Former West Coast Regional Council chairperson Allan Birchfield says he is still fit to sit at the council table after an assault charge against him was dropped.
Birchfield was charged in June with assaulting his brother with a weapon - a motor vehicle - and trespassing on the Birchfields' coal yard at Kaiata.
The High Court lifted the name suppression on 1 November following applications by The Press.
The assault charge followed accusations Birchfield had 'clipped' his brother at the Kaiata coal yard on 1 May, while the civil trespass charge alleged he repeatedly returned to the yard over a fortnight later, despite a two-year trespass order.
In the Greymouth District Court on 30 October, Judge Quentin Hix withdrew the assault charge, with police consent, but declined to dismiss the trespass charge.
After his name suppression was lifted, Birchfield said he would continue to fight the civil trespass charge because his name had been on the title of the Kaiata coal yard for 45 years.
Despite what had happened, he said he was "resilient" and "would be proven right".
He said he was not too upset about his name suppression being lifted given the assault charge had now been dismissed, but with all that had happened, it did feel like he had been "a bit under attack".
"But I'm good."
In June, Birchfield successfully argued for interim name suppression on the basis of potential reputational damage.
Since then, the West Coast 'grapevine' has been lively about what was alleged to have happened.
On the morning of 8 August, a visibly upset Birchfield said he had just been told of the application to remove the suppression order. That call came just as he headed into a code of conduct hearing to defend himself at the regional council.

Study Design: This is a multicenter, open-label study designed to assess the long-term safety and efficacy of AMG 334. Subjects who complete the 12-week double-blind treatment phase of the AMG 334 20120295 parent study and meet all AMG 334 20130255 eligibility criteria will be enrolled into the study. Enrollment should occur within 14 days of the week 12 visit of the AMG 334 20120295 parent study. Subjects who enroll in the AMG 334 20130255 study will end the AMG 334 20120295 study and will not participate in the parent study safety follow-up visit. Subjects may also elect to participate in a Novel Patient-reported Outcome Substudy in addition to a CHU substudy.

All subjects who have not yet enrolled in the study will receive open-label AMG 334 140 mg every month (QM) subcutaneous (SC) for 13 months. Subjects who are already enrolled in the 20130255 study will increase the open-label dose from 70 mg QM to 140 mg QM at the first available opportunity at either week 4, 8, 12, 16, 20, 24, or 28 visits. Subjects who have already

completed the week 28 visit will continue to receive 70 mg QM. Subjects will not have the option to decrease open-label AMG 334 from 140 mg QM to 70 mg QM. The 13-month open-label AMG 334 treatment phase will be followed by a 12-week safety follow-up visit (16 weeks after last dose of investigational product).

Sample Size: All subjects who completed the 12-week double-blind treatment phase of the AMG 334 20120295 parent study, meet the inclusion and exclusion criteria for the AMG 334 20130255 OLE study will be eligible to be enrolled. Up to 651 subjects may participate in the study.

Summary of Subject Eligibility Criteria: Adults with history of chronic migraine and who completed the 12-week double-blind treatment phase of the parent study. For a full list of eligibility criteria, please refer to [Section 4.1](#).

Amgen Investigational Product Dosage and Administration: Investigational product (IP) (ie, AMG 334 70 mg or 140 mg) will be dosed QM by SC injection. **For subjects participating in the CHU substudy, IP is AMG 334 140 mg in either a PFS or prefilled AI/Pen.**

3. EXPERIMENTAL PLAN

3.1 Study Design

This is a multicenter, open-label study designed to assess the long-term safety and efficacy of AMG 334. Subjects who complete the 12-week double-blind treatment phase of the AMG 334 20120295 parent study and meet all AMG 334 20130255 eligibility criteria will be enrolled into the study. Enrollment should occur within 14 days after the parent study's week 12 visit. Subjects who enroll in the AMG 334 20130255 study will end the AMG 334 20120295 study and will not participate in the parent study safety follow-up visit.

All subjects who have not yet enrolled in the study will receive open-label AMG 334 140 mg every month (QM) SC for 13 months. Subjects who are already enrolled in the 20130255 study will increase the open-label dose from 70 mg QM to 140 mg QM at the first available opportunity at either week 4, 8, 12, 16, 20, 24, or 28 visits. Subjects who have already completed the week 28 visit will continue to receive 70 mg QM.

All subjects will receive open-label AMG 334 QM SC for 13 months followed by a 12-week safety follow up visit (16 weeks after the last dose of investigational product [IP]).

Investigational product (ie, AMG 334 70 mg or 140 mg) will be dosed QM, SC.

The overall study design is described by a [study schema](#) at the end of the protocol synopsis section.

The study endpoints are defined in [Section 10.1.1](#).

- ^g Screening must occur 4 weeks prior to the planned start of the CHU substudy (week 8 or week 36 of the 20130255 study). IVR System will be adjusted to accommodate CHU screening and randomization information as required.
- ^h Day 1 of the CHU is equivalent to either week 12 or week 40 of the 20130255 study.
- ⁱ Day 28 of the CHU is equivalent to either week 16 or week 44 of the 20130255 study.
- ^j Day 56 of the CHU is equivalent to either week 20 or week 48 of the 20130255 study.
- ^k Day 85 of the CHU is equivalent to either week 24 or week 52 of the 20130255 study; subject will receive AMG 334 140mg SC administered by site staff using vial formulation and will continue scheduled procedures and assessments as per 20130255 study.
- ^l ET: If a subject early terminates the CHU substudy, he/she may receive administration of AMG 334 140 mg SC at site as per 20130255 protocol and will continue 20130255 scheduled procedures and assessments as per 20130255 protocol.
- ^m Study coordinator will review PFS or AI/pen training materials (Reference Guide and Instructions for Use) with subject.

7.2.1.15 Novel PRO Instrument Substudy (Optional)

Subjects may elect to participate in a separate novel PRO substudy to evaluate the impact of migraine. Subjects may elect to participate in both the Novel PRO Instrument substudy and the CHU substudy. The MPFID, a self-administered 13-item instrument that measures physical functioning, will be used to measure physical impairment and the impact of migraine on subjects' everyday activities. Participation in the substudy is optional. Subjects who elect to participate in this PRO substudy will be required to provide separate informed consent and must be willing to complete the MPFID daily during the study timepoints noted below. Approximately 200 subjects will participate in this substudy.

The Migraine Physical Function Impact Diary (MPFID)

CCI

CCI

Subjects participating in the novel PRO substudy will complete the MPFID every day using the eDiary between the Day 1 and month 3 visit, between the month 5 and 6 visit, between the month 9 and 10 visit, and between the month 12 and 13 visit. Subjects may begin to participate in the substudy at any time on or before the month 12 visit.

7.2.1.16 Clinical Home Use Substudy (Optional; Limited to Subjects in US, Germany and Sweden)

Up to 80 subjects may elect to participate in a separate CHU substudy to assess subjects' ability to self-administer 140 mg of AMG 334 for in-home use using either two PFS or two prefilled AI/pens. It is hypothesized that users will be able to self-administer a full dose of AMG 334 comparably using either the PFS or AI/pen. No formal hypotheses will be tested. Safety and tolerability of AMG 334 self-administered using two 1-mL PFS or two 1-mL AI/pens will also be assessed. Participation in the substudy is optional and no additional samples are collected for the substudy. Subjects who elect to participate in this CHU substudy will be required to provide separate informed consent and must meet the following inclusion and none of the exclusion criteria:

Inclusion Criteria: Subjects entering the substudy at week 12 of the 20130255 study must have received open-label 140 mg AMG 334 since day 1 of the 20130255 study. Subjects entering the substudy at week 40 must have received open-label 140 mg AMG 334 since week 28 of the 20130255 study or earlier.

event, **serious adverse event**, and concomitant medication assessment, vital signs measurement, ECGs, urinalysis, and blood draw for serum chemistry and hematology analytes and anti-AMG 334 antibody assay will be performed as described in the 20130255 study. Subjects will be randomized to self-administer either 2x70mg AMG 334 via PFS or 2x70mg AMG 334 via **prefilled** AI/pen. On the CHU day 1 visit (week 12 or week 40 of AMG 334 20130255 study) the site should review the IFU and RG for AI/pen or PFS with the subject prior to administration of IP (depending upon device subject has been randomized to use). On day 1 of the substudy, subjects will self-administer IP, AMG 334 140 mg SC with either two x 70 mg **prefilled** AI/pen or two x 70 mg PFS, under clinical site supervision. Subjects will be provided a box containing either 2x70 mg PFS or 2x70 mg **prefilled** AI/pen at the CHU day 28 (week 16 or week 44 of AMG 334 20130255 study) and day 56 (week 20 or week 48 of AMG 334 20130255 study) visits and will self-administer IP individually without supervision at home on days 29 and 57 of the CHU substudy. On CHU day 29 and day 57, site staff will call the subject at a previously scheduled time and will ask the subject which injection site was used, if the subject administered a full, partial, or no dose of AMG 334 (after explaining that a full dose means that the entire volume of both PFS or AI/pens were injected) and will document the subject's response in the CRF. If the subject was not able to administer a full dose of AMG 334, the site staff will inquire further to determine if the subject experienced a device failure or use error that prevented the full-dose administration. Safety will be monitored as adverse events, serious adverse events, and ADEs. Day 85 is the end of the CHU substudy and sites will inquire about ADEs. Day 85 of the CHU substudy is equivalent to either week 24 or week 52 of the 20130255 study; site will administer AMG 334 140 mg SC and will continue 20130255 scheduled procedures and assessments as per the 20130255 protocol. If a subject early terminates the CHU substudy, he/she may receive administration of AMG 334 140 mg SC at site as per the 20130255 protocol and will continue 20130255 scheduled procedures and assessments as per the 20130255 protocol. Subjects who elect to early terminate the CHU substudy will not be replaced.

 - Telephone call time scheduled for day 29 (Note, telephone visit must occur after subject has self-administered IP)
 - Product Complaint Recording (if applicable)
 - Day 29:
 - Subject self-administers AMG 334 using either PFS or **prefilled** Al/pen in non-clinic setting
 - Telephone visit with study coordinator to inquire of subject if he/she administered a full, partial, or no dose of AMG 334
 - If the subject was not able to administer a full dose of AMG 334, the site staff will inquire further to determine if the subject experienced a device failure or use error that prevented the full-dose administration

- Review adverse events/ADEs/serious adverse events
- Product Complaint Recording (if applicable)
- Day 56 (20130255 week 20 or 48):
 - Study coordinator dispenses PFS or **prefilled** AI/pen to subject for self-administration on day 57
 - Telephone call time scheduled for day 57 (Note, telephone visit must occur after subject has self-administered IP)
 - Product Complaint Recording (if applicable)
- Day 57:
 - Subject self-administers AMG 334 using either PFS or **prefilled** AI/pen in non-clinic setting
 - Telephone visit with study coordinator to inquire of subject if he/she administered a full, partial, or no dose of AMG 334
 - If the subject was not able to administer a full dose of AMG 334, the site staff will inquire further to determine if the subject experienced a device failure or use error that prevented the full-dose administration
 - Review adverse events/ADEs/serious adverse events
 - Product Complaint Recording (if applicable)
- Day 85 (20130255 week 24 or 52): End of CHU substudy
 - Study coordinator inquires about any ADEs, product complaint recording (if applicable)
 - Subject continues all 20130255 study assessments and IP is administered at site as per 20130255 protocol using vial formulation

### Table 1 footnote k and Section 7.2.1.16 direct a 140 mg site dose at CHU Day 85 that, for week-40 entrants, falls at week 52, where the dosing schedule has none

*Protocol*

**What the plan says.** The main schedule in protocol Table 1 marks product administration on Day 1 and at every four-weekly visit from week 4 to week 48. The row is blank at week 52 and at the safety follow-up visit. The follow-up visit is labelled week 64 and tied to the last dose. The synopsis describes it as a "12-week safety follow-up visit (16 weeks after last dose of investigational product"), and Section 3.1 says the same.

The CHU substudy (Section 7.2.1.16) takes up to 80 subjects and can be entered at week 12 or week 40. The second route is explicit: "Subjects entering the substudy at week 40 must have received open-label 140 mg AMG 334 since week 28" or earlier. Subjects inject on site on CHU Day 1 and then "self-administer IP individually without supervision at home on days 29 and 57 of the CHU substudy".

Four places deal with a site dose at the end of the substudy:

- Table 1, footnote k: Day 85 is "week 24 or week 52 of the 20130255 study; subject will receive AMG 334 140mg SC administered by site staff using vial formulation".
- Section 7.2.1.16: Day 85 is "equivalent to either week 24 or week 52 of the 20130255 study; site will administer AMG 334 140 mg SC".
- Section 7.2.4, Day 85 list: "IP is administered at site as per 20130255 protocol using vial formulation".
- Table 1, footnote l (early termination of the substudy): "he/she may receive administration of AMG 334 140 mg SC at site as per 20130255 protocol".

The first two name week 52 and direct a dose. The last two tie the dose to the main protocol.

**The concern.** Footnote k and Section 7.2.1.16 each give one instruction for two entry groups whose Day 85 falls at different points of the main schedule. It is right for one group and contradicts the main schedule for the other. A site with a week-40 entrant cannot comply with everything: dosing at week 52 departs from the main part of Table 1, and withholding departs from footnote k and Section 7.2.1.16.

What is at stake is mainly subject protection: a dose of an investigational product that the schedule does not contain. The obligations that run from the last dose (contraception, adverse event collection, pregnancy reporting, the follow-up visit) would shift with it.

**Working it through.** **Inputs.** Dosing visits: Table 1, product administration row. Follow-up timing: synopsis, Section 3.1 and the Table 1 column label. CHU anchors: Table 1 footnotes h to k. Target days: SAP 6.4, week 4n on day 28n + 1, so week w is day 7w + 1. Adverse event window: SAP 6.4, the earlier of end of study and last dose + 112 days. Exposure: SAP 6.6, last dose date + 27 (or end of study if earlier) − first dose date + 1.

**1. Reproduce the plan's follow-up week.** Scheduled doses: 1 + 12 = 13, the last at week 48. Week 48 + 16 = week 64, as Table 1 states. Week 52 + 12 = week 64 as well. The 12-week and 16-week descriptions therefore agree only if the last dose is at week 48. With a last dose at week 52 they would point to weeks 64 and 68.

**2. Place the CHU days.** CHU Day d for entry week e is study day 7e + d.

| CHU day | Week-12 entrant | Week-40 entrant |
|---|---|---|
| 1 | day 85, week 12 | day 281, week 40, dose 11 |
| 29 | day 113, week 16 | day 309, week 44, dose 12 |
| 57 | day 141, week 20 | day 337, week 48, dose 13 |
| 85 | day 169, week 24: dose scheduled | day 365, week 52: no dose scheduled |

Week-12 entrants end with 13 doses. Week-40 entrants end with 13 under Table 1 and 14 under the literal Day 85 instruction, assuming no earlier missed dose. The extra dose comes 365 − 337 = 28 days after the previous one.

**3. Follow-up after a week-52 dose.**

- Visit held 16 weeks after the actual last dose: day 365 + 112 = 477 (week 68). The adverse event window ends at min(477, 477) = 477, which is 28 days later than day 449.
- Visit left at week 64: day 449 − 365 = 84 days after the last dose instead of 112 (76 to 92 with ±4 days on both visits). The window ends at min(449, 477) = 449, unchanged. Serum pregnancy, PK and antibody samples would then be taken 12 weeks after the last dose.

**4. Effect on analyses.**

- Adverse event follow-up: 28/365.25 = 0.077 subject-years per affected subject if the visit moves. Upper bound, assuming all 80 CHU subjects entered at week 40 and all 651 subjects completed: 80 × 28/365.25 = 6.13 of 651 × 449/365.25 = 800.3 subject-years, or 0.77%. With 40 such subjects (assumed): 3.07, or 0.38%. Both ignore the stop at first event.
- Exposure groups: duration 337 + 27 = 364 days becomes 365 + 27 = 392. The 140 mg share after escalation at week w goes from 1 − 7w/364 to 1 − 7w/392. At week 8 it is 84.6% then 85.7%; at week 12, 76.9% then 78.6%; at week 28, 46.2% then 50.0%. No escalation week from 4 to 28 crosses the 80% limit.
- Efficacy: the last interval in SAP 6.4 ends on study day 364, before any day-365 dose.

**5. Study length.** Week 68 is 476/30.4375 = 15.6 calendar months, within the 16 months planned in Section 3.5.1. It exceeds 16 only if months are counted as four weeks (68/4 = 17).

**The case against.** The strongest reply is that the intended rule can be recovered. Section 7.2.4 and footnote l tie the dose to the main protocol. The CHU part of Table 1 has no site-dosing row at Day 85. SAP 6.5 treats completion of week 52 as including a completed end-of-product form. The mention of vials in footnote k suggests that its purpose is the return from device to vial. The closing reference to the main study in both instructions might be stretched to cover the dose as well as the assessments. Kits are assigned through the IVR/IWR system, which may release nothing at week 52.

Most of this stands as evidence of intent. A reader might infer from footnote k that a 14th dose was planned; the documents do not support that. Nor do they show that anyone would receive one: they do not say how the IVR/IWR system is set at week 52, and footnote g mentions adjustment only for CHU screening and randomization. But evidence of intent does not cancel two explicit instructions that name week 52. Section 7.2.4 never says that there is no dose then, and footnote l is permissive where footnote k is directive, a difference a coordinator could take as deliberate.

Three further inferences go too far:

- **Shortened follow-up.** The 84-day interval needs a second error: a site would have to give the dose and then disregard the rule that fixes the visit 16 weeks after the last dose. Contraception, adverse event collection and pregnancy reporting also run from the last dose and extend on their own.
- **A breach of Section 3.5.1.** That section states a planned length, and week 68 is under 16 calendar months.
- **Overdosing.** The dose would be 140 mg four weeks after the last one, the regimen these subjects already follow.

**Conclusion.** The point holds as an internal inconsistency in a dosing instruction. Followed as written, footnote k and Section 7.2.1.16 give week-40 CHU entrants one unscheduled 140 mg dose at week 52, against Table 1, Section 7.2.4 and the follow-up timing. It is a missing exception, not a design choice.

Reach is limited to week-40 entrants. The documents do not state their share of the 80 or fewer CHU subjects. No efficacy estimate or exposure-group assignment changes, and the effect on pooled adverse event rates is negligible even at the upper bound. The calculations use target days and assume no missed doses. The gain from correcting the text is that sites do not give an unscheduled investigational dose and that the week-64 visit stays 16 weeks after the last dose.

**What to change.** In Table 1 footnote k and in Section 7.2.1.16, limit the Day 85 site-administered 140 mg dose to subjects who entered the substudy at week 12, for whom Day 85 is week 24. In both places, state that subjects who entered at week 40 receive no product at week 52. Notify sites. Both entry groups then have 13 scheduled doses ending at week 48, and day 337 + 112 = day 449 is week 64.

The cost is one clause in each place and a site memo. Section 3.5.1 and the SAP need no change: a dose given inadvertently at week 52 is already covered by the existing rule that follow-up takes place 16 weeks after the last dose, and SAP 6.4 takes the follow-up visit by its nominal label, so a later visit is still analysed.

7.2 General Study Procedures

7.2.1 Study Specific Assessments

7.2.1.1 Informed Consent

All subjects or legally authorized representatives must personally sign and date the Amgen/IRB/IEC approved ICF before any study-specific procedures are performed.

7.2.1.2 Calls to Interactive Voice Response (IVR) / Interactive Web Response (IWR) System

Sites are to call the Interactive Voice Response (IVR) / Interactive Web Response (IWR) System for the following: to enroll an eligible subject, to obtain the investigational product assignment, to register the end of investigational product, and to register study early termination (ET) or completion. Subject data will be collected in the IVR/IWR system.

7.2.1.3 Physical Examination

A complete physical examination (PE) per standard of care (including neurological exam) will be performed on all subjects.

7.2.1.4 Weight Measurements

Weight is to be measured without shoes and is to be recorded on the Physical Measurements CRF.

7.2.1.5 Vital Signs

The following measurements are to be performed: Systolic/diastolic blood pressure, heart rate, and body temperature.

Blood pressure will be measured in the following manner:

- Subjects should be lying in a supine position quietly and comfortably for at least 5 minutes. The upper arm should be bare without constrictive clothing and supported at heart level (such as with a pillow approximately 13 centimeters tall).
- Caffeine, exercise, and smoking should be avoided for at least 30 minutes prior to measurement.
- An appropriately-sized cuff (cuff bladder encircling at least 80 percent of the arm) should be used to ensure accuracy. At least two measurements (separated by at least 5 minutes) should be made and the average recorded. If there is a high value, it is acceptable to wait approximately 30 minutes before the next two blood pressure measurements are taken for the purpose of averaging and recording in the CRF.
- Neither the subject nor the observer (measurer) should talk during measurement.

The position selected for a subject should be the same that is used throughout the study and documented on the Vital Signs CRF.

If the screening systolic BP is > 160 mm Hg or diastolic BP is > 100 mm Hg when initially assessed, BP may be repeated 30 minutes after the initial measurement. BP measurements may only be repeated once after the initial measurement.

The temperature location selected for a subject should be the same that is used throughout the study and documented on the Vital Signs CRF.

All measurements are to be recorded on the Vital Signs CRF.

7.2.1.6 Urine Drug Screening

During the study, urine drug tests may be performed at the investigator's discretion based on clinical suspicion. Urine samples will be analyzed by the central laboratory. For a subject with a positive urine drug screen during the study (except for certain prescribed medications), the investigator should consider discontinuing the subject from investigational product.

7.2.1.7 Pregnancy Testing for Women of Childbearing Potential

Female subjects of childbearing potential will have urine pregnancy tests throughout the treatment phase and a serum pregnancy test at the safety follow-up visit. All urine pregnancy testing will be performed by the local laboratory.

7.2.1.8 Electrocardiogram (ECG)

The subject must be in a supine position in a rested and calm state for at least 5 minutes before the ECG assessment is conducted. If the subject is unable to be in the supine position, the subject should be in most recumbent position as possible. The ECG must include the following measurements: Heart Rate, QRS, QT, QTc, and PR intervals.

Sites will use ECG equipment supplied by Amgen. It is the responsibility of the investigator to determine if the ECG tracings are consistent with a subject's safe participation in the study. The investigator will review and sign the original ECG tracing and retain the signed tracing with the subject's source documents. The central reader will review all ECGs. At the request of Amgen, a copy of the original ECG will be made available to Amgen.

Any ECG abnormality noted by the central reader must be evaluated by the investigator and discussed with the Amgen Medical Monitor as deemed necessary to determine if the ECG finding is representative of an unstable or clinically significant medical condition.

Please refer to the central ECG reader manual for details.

"We did tell them we were going to challenge the events, and we had video footage which proved my version of events - that the assault didn't occur," Birchfield said last week.
He said he stood by his decision to remain on the council, after being formally censured on 8 August by his fellow councillors and ordered to apologise.
However, given all that had been alleged at the council, he said he did not believe he had anything to apologise for.
"I feel I have done nothing wrong ... I'm perfectly suited to represent the people on the West Coast."
The code of conduct hearing related to two accusations levelled against Birchfield - allegedly leaking privileged information relating to the employment of previous chief executive Heather Mabin, and then an alleged assault against another councillor, Frank Dooley.
Council chairperson Peter Haddock last week said he had not been told directly about the court case.
"I've only heard the rumours - I've only heard through the grapevine there were charges."
Until the civil trespass charge had been dealt with he would not comment further.
Haddock also declined to say if relations between the rest of the council and Birchfield had improved since he was censured in August.
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